As The Tiger’s Wife opens, Natalia takes a break from inoculating orphans to collect the physical and spiritual remains of her grandfather, who was also a doctor. His life is recalled in a series of fables mixed with local folklore, reminding me of the novels of Louise Erdrich and of Isabel Allende. His boyhood recollections include a love story between an escaped tiger and a deaf-mute woman (hence the title). There is also a “deathless man” who cannot die but predicts death and a bear hunter who becomes his own prey. Paradoxically, it is easier to believe these supernatural tales when a skeptical narrator offers alternative scientific explanations.

The story is well told:
“There was something familiar about the room and the village, a crowded feeling of sadness that crawled into my gut, but not for the first time, like a note of music I could recognize but not name.”
“I said, ‘I’m sorry,’ and regretted it immediately, because it just fell out of my mouth and continued to fall, and did nothing.”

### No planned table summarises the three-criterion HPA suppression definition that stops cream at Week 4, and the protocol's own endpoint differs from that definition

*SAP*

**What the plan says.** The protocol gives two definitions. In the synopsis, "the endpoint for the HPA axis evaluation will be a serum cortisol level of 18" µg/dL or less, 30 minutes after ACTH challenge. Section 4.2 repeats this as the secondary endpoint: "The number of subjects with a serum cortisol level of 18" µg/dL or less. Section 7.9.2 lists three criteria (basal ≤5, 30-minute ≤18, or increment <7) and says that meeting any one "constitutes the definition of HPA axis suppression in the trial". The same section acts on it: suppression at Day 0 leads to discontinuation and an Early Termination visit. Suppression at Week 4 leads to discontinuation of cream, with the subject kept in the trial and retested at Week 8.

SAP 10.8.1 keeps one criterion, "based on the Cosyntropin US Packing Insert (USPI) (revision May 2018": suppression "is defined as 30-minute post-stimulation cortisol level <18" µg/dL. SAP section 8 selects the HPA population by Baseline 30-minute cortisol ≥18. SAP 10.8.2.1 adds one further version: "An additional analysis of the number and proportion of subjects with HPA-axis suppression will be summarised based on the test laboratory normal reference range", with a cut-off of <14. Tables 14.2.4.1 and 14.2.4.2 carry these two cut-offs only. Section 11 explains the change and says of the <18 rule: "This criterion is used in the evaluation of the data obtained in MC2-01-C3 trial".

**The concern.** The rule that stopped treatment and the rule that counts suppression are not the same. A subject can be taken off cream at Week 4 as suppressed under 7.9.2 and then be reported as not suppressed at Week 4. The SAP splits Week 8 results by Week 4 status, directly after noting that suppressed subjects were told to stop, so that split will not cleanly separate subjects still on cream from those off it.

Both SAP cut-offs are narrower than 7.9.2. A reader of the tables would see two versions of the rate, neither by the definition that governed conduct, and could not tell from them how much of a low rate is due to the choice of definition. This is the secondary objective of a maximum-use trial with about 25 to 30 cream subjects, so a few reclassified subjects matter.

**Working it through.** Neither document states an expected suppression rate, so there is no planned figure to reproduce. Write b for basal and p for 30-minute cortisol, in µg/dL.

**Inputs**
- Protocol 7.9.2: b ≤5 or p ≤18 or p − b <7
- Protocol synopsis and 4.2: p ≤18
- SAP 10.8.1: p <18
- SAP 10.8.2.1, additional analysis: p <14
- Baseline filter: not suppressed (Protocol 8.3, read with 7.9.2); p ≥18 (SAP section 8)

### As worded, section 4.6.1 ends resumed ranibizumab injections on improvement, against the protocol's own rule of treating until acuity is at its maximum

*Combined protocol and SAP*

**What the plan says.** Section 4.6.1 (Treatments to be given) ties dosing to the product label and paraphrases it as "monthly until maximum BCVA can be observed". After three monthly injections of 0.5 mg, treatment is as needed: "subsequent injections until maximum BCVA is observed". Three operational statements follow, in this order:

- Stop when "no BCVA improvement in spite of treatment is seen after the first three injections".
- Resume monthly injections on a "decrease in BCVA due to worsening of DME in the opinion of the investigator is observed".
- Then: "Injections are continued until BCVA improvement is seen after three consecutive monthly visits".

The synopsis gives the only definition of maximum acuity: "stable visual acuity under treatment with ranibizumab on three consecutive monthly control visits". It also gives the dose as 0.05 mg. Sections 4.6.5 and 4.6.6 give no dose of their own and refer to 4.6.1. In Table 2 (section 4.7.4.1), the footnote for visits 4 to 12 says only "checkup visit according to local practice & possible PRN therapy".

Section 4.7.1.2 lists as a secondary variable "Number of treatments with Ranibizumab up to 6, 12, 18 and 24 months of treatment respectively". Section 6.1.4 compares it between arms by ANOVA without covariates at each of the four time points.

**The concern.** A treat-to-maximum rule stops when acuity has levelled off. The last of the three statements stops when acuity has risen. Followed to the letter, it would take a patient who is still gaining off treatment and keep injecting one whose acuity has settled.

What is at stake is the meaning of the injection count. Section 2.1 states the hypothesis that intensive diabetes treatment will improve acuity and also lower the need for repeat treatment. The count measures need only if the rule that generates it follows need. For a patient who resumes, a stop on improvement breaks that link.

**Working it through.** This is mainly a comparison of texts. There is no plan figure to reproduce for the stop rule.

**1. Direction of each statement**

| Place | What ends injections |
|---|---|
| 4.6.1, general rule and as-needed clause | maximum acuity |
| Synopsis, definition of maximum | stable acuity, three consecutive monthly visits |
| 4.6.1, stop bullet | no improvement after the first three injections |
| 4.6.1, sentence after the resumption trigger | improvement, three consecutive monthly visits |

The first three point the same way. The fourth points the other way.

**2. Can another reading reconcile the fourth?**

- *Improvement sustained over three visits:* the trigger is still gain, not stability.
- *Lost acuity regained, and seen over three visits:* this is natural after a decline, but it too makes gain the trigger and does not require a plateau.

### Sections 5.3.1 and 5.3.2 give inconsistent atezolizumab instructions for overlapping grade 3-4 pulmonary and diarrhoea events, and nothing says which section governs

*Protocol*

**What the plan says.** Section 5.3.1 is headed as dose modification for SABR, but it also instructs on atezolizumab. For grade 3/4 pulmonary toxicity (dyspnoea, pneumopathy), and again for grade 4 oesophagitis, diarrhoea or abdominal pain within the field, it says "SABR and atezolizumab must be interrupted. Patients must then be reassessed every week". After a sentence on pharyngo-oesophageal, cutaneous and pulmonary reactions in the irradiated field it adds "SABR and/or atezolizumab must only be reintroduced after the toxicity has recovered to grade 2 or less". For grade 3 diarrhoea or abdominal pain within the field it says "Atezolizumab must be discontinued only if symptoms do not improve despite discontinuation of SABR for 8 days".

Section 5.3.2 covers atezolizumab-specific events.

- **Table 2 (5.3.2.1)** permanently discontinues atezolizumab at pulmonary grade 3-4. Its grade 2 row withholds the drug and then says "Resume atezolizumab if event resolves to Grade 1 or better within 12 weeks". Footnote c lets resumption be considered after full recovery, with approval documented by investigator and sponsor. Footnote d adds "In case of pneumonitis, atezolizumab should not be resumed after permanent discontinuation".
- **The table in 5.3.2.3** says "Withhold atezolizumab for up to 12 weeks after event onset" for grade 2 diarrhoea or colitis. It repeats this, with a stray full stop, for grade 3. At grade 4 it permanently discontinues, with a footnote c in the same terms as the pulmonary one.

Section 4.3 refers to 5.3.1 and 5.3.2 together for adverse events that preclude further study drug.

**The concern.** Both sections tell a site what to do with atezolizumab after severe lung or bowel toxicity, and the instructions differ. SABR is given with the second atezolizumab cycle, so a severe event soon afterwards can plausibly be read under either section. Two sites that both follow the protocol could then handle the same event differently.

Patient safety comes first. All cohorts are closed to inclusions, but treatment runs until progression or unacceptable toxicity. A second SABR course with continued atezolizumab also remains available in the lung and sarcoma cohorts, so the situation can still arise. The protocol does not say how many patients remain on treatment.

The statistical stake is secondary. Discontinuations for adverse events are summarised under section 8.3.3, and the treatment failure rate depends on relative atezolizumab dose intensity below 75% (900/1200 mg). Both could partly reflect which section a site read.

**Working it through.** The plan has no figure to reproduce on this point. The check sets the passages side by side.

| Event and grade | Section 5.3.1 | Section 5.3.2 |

As you can see, I finally figured out how to highlight quotations on my Kindle. They were very easy to retrieve from an automatic clippings folder. On my third ebook, I got so caught up in the story that the reading experience did not feel that different. After finishing, though, I bought a hardback copy for my home library and another for my parents as a visiting gift.

An e-book just doesn’t feel as permanent as a book. It’s like the difference between an email and a handwritten letter from a dear friend, although an ebook is much easier to read in bits on the go. Am I ever on the go: my daughter has lead roles in 2 plays and is playing lacrosse. I won’t be buying doubles of all my e-books, just my absolute favorites . . . my name is Sarah Laurence, and I’m a book junkie. It’s been 2 weeks since my last purchase. My bookshelves are groaning, and my Kindle is moaning.

Author photo by Beowulf Sheehan

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@Barrie Summy